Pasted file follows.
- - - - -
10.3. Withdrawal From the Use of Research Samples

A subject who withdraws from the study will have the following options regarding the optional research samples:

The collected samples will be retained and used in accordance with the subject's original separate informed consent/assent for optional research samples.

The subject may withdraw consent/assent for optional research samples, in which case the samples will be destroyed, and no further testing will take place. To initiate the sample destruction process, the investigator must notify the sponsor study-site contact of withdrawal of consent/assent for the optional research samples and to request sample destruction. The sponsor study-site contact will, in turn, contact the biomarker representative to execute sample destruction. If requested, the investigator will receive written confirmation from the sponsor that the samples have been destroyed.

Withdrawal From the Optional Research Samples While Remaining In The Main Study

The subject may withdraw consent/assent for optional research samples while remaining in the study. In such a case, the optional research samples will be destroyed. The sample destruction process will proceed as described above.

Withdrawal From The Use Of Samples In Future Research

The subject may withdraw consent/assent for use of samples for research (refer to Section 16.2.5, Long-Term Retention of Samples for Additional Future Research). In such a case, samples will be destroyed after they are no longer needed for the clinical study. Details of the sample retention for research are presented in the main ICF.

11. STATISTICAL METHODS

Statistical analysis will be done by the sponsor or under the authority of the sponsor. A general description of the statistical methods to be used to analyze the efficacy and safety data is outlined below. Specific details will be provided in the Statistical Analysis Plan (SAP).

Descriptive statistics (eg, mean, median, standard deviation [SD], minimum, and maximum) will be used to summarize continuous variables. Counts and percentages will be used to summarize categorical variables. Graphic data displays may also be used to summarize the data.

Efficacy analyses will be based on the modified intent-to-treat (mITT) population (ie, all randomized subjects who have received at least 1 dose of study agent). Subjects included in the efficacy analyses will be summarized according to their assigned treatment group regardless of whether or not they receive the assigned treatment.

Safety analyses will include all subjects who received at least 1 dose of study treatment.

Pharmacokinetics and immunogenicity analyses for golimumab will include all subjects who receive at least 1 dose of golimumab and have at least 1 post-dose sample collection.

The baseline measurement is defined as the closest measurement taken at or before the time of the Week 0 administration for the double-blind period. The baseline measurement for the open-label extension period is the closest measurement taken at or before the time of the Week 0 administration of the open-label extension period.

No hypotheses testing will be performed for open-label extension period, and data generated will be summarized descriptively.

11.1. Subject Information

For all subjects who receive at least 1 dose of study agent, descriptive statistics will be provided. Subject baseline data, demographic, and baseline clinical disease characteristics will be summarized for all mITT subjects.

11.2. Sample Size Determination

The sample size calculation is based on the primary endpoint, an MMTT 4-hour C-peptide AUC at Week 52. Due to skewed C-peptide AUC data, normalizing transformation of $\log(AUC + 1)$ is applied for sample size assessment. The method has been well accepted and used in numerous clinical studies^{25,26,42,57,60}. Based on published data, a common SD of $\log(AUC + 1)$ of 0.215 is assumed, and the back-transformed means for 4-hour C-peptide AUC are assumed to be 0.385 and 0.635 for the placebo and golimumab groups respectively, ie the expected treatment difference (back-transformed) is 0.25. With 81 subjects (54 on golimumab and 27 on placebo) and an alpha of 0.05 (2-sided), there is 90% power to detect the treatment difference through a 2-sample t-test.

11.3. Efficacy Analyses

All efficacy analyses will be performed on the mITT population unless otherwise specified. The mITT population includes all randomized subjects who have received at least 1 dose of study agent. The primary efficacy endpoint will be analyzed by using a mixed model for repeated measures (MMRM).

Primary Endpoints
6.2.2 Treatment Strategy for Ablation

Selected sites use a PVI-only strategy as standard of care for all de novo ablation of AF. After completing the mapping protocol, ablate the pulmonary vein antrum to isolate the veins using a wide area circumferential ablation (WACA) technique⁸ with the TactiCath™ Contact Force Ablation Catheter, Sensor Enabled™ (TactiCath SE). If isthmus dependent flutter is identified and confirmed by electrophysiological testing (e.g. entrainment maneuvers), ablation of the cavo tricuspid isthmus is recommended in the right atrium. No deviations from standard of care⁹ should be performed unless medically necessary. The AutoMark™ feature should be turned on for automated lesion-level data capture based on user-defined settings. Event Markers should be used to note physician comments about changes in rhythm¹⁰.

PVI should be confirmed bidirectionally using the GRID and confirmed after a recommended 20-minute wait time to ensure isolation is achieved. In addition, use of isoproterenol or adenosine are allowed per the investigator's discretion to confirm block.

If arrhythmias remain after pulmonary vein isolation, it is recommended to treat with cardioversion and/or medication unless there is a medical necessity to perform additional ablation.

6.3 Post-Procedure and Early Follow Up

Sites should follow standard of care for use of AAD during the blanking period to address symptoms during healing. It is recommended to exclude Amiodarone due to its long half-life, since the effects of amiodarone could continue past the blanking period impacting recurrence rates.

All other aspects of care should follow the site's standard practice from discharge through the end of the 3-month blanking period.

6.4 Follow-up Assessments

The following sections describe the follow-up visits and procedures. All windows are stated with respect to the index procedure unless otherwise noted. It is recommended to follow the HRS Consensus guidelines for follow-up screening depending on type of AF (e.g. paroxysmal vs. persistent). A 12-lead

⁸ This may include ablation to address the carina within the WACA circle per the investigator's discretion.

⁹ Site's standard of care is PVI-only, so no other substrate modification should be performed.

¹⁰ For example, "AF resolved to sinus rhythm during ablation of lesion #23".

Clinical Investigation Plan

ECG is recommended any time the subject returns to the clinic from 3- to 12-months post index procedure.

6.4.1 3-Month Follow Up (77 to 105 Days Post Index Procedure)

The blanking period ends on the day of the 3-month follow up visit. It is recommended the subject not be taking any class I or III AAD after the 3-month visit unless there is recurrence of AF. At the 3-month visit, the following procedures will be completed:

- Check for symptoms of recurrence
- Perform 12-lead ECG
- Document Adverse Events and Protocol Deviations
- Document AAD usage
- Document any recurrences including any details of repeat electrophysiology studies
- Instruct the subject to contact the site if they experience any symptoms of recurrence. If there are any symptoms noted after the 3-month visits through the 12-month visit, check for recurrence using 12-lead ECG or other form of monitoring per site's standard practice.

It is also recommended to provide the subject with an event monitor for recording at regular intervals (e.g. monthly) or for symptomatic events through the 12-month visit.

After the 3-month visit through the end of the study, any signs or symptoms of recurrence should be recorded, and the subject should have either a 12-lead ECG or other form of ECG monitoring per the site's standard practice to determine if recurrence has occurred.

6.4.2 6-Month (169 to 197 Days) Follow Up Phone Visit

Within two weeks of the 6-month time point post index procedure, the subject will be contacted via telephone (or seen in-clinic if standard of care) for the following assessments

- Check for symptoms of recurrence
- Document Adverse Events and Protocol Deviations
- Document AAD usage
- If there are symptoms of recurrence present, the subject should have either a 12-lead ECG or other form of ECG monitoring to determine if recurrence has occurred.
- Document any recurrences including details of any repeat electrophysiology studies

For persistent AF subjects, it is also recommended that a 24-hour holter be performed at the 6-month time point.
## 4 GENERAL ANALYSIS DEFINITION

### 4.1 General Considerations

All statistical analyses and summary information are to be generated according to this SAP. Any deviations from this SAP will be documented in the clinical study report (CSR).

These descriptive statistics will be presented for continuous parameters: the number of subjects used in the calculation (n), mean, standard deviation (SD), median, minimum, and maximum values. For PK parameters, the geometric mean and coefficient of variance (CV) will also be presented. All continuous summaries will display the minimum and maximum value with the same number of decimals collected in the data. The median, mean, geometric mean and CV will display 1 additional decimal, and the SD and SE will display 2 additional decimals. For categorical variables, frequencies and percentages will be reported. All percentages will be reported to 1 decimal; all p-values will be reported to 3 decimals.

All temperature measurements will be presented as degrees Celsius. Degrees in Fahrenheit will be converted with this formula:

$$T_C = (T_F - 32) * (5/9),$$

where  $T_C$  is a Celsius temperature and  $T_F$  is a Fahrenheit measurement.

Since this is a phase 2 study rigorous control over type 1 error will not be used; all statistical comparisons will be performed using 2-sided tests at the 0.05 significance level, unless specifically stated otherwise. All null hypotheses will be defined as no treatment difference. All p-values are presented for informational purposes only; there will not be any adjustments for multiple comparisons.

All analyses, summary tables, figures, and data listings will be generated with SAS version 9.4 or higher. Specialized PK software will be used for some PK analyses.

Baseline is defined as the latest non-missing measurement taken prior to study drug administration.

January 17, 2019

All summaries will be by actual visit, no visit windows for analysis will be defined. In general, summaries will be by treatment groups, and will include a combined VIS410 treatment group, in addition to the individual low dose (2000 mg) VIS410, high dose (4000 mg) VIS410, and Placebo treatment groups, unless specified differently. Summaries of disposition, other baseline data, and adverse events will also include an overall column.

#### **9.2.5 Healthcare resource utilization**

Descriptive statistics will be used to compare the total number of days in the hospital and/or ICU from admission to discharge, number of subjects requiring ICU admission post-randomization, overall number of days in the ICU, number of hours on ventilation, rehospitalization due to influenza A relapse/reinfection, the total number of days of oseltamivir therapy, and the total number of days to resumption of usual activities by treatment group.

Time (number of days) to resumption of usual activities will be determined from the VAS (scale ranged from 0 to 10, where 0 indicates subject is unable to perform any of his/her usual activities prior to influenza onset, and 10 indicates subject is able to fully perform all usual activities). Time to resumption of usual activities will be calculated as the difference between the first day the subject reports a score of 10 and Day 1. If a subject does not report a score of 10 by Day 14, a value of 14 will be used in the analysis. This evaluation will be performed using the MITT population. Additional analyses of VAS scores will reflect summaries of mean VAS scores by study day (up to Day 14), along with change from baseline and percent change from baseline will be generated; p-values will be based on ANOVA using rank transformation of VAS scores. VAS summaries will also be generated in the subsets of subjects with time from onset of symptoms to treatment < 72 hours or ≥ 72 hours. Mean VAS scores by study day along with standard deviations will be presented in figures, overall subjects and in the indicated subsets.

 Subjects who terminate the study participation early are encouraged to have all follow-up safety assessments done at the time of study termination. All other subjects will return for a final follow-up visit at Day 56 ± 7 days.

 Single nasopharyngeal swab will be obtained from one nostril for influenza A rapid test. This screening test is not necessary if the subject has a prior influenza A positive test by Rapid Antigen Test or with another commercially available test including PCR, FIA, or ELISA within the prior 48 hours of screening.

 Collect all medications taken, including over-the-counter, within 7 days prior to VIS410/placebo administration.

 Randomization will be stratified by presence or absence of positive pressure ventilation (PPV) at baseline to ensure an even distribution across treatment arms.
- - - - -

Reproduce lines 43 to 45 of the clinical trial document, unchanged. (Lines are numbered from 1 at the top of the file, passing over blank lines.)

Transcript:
- Document AAD usage
- Document any recurrences including any details of repeat electrophysiology studies
- Instruct the subject to contact the site if they experience any symptoms of recurrence. If there are any symptoms noted after the 3-month visits through the 12-month visit, check for recurrence using 12-lead ECG or other form of monitoring per site's standard practice.